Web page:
Connection Cache

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Jul 11th, 2007
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Most servers are blocked by the access list. If a server is allowed to bypass the access list and a connection is created. Where does the connection cached in the FWSM?

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Jon Marshall Wed, 07/11/2007 - 12:37
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Hi


If i understand you correctly the FWSM will keep the connection record in it's state table for as long as the connection is active.


Is there something more specific you were looking for ?


Jon

nguyenvinht Wed, 07/11/2007 - 13:03
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What is exactly in the state table? Is there a way I can view the state table? I have other questions after this but first I neeed to understand this step first. Thanks in advance for your reply.

Jon Marshall Wed, 07/11/2007 - 13:11
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As far as i know the way to view the present state table is to do a "sh conn" on your FWSM. This will show you all the current connections the FWSM is keeping track of and if TCP connections the TCP flags.


Edit - sorrydidn't answer the first bit. The state table is how a stateful firewall keeps track of connections. So a simple example would


client on inside telnets to a server on outside. FWSM records the client IP address, the client port number, the destination IP address, the destination port number (which will be 23 in this case) and the TCP flag which for the initial packet will be a SYN flag.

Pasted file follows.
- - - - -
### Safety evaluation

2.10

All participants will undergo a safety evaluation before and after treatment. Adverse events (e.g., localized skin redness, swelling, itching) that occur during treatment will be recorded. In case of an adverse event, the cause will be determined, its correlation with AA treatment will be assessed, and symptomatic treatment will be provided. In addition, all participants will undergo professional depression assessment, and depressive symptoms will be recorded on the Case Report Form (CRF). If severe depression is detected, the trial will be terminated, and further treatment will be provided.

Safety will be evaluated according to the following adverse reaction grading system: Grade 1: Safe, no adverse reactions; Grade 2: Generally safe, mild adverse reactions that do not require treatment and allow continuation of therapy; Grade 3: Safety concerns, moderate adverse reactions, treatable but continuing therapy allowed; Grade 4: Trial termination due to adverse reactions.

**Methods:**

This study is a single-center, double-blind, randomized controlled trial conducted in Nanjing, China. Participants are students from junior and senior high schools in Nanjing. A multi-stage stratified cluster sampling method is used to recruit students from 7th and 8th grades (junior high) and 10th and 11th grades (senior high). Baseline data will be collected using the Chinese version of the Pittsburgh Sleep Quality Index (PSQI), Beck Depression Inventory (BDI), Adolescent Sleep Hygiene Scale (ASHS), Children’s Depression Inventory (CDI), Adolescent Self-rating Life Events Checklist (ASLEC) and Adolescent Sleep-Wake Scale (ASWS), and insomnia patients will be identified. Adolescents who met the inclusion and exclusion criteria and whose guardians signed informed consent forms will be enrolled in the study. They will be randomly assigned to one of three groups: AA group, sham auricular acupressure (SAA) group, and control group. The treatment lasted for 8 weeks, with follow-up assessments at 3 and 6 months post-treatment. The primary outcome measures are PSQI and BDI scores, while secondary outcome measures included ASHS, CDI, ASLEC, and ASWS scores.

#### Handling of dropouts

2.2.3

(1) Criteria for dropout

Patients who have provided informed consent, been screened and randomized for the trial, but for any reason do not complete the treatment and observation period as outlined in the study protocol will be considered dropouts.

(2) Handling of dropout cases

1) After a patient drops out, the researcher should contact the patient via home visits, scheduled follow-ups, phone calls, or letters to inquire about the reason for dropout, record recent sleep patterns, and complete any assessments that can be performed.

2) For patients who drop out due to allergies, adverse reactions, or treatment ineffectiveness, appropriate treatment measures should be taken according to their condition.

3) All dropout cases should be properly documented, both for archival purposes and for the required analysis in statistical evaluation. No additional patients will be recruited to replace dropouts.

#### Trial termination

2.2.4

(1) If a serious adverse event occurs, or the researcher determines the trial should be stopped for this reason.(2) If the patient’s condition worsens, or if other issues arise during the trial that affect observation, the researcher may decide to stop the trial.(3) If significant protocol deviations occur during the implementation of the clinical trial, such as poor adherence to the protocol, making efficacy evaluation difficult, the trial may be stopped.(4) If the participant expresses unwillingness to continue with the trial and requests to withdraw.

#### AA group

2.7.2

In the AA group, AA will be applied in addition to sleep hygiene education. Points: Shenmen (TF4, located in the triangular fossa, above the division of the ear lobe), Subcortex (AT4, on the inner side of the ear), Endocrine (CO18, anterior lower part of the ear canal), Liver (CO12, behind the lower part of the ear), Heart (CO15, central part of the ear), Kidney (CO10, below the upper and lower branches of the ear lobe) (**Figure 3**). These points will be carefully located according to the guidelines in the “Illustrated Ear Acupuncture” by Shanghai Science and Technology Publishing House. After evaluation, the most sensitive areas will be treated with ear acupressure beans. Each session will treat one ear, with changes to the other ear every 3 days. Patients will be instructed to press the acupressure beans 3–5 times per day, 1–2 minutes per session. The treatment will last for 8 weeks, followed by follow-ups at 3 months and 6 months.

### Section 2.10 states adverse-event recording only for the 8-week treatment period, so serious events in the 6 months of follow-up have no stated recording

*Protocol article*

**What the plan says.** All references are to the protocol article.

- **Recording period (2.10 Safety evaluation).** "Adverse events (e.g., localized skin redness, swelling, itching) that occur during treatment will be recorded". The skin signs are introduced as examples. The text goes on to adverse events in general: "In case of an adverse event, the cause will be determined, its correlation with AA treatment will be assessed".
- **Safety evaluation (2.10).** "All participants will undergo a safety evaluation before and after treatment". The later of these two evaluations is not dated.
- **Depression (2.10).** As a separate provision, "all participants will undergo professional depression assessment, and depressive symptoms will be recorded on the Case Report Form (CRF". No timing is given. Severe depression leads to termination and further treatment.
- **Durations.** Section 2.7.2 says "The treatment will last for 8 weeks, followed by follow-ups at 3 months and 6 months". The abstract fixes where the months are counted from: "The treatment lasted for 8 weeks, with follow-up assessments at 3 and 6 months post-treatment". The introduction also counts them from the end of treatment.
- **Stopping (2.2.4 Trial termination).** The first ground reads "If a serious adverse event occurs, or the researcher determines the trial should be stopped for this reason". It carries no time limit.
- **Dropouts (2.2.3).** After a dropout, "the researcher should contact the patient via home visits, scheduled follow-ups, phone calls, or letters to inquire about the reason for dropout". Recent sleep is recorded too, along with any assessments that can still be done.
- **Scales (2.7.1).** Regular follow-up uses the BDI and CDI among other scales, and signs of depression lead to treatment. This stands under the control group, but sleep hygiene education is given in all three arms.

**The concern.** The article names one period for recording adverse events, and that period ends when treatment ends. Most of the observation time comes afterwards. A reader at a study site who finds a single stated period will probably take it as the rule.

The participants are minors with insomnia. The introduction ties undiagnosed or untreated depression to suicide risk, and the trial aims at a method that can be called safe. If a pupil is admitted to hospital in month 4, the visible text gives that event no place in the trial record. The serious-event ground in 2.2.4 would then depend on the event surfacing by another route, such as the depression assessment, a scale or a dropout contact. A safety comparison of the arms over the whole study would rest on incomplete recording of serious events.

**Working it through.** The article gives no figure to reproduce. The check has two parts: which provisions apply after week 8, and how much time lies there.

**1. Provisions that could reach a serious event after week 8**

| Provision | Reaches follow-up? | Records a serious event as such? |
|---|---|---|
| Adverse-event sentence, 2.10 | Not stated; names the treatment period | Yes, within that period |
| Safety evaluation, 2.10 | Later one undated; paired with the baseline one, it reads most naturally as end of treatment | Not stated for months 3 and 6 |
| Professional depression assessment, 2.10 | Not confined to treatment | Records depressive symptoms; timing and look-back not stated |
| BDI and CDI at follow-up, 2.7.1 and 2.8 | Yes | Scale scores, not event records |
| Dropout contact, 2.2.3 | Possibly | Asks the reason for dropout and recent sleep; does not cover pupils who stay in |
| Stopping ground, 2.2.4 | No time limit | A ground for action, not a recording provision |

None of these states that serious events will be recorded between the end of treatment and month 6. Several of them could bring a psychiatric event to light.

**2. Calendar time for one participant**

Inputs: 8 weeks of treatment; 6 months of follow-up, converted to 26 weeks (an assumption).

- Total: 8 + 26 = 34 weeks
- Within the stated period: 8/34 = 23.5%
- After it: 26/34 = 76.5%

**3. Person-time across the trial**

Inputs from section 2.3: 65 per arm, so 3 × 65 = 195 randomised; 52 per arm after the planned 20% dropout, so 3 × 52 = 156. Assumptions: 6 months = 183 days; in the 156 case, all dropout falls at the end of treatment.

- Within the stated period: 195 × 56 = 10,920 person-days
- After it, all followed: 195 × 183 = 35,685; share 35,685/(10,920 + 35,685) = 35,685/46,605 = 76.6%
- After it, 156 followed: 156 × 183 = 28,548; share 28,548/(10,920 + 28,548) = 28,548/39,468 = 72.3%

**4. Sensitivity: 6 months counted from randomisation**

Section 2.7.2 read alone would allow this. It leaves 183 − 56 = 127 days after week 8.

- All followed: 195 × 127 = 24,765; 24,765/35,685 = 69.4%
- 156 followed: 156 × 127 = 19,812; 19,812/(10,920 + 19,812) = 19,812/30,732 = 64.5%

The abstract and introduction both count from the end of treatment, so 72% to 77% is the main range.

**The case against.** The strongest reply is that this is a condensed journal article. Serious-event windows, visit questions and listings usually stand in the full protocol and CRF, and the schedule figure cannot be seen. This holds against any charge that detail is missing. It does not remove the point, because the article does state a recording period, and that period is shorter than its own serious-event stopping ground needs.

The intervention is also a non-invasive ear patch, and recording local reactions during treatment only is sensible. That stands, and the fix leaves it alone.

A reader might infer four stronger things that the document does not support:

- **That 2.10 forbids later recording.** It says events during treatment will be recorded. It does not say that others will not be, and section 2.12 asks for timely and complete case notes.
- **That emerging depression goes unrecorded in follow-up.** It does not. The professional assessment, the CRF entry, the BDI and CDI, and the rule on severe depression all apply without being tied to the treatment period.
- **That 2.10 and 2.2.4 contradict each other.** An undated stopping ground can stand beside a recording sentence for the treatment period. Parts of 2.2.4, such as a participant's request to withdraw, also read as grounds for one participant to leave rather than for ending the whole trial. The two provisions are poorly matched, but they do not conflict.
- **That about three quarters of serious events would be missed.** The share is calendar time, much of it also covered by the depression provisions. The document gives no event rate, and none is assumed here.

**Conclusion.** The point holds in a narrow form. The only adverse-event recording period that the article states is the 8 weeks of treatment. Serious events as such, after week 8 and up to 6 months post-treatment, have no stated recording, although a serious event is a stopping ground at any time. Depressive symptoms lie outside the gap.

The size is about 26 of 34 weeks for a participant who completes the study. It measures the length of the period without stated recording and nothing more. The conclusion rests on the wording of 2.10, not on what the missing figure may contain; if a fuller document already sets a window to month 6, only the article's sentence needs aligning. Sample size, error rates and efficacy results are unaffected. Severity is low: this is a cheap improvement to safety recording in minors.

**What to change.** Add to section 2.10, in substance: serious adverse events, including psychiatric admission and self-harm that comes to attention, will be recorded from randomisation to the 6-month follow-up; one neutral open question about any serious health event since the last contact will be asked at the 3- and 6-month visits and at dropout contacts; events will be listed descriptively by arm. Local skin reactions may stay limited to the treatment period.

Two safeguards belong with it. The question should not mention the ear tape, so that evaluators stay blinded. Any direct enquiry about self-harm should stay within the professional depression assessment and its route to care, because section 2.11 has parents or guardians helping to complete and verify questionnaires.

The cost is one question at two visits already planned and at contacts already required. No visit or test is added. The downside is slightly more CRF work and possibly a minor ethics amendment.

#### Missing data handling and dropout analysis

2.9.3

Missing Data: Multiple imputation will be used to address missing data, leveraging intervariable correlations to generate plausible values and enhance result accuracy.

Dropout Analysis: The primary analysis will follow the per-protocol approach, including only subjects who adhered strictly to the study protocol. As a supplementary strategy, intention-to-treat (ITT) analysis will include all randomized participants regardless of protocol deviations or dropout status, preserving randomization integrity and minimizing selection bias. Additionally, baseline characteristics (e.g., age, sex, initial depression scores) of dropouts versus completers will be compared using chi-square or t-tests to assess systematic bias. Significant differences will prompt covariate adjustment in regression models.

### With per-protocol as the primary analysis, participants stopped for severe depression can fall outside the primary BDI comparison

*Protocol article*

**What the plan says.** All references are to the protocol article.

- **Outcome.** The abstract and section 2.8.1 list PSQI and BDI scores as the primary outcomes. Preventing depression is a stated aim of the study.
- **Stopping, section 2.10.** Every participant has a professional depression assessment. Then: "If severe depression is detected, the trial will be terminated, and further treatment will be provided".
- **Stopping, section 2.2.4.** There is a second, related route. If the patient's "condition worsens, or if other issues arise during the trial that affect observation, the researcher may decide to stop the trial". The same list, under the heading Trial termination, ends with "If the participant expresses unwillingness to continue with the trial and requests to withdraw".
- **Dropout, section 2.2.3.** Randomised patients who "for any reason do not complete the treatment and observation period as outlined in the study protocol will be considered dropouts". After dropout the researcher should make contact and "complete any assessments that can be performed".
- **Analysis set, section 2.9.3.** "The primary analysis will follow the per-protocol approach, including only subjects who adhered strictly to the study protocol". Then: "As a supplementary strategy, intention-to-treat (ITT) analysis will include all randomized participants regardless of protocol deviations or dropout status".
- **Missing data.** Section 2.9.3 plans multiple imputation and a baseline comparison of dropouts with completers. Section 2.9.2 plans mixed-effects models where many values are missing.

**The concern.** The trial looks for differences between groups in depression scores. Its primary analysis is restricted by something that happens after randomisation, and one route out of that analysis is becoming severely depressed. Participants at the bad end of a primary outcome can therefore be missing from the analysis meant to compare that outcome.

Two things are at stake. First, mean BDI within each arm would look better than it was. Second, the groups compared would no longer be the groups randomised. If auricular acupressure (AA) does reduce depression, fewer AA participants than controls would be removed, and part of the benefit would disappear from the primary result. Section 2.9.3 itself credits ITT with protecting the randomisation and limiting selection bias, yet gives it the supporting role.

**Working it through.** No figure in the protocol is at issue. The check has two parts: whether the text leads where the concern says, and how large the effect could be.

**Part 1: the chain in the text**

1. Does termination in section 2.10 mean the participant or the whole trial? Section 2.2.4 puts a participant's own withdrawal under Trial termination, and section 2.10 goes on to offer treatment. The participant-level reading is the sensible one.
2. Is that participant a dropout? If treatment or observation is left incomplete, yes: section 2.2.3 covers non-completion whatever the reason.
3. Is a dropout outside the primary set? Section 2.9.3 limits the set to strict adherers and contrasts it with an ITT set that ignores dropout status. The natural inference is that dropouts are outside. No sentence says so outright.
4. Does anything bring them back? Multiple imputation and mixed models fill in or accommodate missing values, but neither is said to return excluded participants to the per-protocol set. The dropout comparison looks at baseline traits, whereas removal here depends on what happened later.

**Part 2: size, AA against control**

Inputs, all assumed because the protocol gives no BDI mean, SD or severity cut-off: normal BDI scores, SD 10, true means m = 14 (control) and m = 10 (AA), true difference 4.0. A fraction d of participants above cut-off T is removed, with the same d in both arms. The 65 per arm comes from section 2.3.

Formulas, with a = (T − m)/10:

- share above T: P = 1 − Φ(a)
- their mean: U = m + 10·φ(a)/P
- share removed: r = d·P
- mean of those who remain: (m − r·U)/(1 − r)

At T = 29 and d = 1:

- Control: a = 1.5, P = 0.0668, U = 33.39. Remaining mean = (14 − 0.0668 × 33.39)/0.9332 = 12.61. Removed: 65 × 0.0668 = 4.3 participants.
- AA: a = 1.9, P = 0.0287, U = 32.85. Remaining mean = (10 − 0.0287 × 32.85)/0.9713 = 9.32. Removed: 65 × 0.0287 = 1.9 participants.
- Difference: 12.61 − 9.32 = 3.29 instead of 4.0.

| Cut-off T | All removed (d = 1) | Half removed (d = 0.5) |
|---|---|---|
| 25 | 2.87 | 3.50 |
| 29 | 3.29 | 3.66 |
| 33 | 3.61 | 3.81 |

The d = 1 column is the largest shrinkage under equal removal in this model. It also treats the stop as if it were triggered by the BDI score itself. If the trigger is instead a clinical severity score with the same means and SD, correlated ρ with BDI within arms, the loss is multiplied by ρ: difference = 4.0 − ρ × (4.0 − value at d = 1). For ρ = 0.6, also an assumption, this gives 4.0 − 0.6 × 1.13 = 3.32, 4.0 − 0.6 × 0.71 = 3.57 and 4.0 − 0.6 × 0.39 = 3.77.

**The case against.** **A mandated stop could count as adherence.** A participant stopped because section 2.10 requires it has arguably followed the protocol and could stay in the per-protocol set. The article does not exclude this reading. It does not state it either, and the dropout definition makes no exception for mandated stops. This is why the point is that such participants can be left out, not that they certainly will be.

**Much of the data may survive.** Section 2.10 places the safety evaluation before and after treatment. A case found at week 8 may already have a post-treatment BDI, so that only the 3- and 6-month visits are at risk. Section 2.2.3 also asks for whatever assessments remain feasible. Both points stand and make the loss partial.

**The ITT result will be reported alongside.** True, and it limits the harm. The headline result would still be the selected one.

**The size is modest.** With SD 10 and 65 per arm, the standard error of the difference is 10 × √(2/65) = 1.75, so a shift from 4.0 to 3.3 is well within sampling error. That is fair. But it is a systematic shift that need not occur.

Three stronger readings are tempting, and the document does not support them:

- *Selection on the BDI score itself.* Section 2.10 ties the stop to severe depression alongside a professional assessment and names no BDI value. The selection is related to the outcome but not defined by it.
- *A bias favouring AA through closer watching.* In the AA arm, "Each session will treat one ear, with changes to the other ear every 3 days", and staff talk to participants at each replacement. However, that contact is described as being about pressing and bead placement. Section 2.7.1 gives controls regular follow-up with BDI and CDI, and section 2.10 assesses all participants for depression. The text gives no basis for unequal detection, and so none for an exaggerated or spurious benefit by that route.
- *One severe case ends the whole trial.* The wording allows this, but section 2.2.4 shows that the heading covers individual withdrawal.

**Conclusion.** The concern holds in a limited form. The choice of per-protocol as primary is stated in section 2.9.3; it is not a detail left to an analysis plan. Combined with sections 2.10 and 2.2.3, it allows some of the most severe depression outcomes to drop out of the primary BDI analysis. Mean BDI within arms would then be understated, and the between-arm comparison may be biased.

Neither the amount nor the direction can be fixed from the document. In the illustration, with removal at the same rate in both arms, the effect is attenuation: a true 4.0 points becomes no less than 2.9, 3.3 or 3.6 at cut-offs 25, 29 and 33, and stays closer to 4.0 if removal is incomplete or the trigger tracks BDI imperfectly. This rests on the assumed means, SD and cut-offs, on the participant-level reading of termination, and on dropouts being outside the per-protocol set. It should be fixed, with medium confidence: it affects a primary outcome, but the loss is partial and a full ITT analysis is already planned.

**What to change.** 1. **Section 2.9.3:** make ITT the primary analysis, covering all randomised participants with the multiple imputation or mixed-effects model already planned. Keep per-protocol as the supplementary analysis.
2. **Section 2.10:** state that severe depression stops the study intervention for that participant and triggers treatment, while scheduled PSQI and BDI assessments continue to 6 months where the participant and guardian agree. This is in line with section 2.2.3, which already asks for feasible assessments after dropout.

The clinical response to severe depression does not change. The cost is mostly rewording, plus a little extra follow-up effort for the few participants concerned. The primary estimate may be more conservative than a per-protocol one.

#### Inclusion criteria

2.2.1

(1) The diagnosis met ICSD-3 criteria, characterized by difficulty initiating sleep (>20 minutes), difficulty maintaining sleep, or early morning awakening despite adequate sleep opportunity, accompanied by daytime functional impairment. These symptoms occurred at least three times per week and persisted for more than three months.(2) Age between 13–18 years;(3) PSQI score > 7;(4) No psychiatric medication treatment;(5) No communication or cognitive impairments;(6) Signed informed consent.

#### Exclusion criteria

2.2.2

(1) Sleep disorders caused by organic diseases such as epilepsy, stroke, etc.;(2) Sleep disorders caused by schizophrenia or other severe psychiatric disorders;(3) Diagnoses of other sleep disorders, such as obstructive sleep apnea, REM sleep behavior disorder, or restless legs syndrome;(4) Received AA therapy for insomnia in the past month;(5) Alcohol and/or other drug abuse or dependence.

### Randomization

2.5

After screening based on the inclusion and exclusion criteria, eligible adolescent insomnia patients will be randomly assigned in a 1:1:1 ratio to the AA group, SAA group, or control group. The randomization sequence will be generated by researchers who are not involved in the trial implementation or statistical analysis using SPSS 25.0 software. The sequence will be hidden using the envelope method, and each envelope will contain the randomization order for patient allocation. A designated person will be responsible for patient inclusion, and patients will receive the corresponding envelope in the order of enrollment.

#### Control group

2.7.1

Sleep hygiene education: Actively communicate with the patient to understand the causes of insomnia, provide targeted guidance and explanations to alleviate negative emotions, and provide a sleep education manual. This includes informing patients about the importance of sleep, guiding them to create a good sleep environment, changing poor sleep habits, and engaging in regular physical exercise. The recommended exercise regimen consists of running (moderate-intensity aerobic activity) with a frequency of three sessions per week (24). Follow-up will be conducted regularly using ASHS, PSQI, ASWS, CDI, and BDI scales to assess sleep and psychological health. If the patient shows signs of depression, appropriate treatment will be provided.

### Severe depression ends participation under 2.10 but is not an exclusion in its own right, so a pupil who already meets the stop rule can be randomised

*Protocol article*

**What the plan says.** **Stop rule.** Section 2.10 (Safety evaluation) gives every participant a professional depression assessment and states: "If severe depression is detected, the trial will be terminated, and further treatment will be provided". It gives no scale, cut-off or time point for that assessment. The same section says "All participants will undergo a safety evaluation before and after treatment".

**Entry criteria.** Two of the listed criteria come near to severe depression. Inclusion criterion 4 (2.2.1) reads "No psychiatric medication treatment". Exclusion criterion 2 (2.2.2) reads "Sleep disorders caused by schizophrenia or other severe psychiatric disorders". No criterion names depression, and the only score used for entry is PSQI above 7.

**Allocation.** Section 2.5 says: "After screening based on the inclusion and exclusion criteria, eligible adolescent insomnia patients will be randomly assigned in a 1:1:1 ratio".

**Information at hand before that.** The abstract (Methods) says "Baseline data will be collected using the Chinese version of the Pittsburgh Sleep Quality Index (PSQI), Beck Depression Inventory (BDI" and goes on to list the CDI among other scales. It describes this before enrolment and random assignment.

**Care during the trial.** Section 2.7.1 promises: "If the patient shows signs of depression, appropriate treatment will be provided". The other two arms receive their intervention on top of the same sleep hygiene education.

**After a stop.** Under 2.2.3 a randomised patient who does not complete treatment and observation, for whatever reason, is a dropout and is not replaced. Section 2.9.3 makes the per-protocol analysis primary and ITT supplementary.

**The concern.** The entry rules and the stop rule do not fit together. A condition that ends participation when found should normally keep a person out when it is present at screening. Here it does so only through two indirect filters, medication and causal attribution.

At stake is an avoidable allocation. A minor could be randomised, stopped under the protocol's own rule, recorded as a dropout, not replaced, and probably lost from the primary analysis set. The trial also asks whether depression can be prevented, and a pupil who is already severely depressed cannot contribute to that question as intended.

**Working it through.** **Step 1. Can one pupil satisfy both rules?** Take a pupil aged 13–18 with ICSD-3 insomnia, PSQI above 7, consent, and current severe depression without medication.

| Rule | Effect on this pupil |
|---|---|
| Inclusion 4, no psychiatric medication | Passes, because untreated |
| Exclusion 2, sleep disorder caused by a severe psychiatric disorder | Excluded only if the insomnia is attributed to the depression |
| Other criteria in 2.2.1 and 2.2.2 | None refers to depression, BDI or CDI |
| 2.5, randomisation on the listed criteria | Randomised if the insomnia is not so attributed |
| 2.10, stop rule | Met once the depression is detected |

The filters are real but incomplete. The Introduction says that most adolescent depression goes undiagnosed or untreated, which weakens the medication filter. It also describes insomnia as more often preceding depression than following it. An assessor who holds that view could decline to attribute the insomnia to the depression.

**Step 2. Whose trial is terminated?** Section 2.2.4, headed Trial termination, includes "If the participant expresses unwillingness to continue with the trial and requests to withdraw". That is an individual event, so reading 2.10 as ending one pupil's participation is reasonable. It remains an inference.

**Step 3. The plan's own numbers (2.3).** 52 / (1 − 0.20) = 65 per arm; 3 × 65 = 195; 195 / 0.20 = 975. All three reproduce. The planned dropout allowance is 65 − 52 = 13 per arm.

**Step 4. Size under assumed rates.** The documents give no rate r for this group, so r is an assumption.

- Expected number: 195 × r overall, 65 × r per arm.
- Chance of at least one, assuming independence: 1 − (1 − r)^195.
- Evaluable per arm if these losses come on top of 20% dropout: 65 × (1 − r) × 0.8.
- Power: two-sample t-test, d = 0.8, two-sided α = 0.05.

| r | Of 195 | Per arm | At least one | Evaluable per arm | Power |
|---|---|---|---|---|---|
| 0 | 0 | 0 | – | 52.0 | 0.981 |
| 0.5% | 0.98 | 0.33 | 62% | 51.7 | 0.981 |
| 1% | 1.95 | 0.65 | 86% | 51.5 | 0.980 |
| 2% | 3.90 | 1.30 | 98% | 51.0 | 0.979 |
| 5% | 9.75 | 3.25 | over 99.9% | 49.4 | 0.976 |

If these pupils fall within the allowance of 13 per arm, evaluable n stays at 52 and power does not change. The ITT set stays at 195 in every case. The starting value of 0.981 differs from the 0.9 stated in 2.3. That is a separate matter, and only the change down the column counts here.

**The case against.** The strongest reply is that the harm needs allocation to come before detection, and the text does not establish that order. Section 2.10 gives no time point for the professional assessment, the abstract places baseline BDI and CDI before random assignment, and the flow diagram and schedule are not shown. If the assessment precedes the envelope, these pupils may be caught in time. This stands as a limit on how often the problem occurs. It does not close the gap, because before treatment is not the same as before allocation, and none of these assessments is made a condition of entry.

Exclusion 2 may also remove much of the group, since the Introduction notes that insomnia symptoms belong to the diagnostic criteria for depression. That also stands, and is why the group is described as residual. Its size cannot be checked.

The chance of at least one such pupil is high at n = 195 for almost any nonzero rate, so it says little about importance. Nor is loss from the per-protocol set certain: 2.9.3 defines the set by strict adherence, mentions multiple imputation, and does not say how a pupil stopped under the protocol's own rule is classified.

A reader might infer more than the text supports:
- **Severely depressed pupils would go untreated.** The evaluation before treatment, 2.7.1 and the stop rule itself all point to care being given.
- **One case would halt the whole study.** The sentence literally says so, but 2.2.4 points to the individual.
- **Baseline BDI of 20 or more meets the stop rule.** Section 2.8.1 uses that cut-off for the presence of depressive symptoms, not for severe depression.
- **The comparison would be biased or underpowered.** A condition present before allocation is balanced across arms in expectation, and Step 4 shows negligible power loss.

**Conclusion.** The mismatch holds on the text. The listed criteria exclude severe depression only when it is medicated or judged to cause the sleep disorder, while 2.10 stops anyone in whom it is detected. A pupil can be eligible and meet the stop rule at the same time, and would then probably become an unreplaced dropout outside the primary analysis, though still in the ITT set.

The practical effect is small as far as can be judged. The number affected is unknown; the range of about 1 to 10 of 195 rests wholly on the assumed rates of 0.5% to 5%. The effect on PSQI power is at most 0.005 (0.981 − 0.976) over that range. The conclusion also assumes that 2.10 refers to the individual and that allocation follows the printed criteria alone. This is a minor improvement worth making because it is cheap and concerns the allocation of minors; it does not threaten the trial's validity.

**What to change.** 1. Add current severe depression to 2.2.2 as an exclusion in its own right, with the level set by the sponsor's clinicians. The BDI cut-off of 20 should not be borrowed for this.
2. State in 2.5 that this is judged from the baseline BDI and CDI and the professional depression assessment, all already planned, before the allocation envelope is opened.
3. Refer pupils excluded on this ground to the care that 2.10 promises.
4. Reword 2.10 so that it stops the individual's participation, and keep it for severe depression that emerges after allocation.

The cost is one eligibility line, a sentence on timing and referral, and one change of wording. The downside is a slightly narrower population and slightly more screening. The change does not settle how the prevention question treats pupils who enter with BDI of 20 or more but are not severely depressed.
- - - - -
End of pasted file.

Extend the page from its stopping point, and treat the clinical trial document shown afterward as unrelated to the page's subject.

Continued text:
When the server responds the TCP flag will be a SYN/ACK and because the firewall has an entry in it's state table for the corresponding SYN it will allow it through.


Note that if a server on the outside sent a SYN/ACK packet but there was no corresponding SYN packet in it's state table it would drop the packet.


Jon

nguyenvinht Wed, 07/11/2007 - 13:44
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Thanks.


If there is a connection from inside server 10.10.10.1 to outside server 20.20.20.1 on port 23. The traffic is flowing. The flow is recorded in the state table. What will happen if another connection is opened from server 10.10.10.1 to another outside server 30.30.30.1 by telnet or ftp? Now what is recorded in the state table?


Will these two statements recorded in the state table?

10.10.10.1->30.30.30.1 on port 23

10.10.10.1->20.20.20.1 on port 23


If this happen, does this kill the flow from 10.10.10.1 to 20.20.20.1?


Regards,


Jon Marshall Wed, 07/11/2007 - 22:45
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Hi


No it doesn't kill the flow because all the information is recorded in the state table. So in your example the destination address is different so it the 2 connections can be seen as separate int the state table.


But let's go one further


10.10.10.1 opens a telnet connection to 20.20.20.1.


10.10.10.1 open an ssh connection to 20.20.20.1.


Both these are also separate


10.10.10.1 -> 20.20.20.1 23

10.10.10.1 -> 20.20.20.1 22


And one step further


10.10.10.1 opens a telnet connection to 20.20.20.1

10.10.10.1 opens another telnet connection to 20.20.20.1


Again these are kept separate because although i haven't included them in the examples so far, the source port is also recorded so


10.10.10.1 2551 20.20.20.1 23

10.10.10.1 2661 20.20.20.1 23


Hope this makes sense


Jon

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